Join us on Friday August 31st at 7pm for the final screening of our Fiction & Entertainment MA programme at SCI-Arc. We’ll be premiering short films, music videos, interactive installations, and more – the culmination of a year of hard work by our students: Andre Corsini, Michel Erler, Claire He, Kordae Henry, Rohini Jadhav, Lara Kobeissi, Viviane Komati, Te Hsing Lu, Caroline Post, Paul Pu, Fariba Shafiee, Mohammad Soleimanifeijani, Ryan Wang, Leah Wulfman, Allen Zhang.
The screening will be followed by a panel discussion with guests including: Ane Crabtree, costume designer for Handmaid’s Tale; Alex McDowell, worldbuilder and production designer for Fight Club and Minority Report; Claire Evans, artist and lead singer of the band Yacht; Andrew Thomas Huang, artist and director of Bjork’s music videos; Jamin Warren, cofounder of videogame arts and culture company Kill Screen; Brian Merchant, author and editor at VICE Motherboard; Patti Podesta, production designer for American Gods; Ben West, creative director at Framestore LA; Timothy Williams, designer and animator for games film and music videos, and more. See you there!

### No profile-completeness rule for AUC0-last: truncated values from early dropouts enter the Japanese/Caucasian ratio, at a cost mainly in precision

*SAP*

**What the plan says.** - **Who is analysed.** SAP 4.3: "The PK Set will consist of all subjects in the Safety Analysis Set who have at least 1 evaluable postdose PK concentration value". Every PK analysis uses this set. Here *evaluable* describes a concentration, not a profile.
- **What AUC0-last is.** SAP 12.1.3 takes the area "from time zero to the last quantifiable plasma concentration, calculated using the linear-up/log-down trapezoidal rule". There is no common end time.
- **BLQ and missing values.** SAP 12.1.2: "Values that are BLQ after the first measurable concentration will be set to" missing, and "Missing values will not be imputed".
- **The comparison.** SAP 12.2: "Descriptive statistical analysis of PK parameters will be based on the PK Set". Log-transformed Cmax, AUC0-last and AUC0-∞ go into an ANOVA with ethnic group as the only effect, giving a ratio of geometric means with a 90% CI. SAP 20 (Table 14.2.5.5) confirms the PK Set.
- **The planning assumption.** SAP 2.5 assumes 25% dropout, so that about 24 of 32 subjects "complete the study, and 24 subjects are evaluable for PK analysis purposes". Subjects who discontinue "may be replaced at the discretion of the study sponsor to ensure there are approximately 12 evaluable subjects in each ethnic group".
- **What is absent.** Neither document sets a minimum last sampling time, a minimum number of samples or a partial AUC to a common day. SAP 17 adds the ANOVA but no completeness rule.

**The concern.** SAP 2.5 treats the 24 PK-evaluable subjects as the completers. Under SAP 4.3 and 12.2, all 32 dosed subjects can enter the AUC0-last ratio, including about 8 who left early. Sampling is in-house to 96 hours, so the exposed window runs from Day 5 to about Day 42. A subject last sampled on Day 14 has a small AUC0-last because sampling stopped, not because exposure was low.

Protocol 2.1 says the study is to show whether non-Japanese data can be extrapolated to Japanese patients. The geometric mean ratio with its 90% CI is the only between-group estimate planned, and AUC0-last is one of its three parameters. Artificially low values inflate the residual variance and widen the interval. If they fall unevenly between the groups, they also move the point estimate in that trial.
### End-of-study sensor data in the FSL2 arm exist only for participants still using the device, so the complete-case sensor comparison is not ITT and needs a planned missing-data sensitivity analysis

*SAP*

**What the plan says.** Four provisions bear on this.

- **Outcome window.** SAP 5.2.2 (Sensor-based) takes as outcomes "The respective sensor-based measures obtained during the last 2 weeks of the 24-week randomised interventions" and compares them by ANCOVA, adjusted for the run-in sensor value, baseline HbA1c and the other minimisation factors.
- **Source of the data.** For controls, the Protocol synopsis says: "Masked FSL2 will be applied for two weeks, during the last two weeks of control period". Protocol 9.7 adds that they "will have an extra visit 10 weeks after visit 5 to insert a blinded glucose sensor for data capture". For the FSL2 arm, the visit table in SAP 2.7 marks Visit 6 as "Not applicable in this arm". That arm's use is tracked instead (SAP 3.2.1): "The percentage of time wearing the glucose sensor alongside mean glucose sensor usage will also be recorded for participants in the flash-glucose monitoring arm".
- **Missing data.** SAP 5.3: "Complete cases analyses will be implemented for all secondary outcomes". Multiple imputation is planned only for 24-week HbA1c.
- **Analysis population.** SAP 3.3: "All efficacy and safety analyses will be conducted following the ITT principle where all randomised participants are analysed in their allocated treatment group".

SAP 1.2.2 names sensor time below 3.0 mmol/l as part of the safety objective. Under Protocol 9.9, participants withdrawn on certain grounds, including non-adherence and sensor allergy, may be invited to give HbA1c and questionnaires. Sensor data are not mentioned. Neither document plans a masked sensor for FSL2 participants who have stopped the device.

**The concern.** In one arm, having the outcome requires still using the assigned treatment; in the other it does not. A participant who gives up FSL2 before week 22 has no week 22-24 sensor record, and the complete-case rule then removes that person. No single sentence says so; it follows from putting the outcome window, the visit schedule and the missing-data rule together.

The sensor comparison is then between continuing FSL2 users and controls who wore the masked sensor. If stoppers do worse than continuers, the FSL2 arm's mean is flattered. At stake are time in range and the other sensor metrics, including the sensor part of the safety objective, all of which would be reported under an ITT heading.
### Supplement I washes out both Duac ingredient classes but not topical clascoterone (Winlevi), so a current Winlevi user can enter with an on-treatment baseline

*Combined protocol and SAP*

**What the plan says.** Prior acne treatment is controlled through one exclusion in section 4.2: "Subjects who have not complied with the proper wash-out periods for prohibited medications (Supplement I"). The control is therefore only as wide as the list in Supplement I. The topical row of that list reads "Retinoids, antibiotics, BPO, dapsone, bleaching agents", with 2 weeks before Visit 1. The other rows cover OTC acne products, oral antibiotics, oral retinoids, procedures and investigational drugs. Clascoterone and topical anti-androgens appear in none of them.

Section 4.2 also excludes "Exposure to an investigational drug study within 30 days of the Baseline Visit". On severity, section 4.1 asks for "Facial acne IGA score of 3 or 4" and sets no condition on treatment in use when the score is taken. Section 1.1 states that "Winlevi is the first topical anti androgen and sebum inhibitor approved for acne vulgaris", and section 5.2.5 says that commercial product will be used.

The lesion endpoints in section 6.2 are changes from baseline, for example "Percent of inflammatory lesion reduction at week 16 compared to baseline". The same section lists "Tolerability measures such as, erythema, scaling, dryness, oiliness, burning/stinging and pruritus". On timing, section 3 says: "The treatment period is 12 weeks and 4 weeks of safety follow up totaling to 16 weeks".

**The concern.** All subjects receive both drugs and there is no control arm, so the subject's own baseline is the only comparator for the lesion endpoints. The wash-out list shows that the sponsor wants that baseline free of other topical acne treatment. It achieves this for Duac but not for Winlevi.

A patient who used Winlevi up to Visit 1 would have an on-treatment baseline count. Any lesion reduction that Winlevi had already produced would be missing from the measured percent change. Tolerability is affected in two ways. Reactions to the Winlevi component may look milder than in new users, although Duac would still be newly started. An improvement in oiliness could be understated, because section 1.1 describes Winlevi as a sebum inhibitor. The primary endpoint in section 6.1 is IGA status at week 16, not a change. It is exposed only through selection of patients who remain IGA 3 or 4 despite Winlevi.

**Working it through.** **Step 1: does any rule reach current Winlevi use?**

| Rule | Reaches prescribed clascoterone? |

Featured images by Kordae Henry, Leah Wulfman, Allen Zihan Zhang, Viviane Komati.
Taught by Alexey Marfin and Liam Young.
Join us at SCI-Arc for ‘Visions of the Future’.
What does ‘the future’ look like? You could be forgiven for thinking of a neon-lit dense cityscape somewhere in Japan or Hong Kong, during a perpetual rainy night. But why do we have these associations? This vision of ‘the future’ has remained largely unchanged since the 1980s – once again confirmed in recent sci-fi blockbusters. However, visions of the future have nothing to do with the future at all. The opposite: they are mirrors of society at the time in which they are written. They are an exaggerated zeitgeist, rather than a forecast. This vision of a neon-lit Japanese future appeared in the 1980s because that was the rise of Japan as a superpower, during the personal electronics boom, when we walked around with Sony Walkmans and neon signs were the hottest trend. Now, of course, we find ourselves in a different society, with different hopes and fears. Japan as a rising superpower has given way to China or India, and even the neon lights of Hong Kong have been mostly replaced with LED ones. Yet we still haven’t really found a new look for ‘the future’.
This is an interactive exhibition of new ideas for visions of the future. Open from today (August 14th).
Students: Muotaz Abbas, Jenan Al-Sabbagh, Peggy Chiu, Viviane Komati, Michel Erler, Yara Feghali, Kate Ham, Claire He, Rohini Jadhav, Jinsoo Kim, Minah Kim, Erica Li, Jinqiu Liu, Te Hsing Lu, Jackson Lukas, Fiona Ng, Ivan Orquera, Noel Ortega, Junxi Peng, Caroline Post, Paul Pu, Reza Salehi, Fariba Shafiee, Mohammad Soleimanifeijani, Ryan Wang, Adriane Yi, Nico Yoon, Allen Zhang
Exhibition photos by Kordae Henry.
Taught by Alexey Marfin.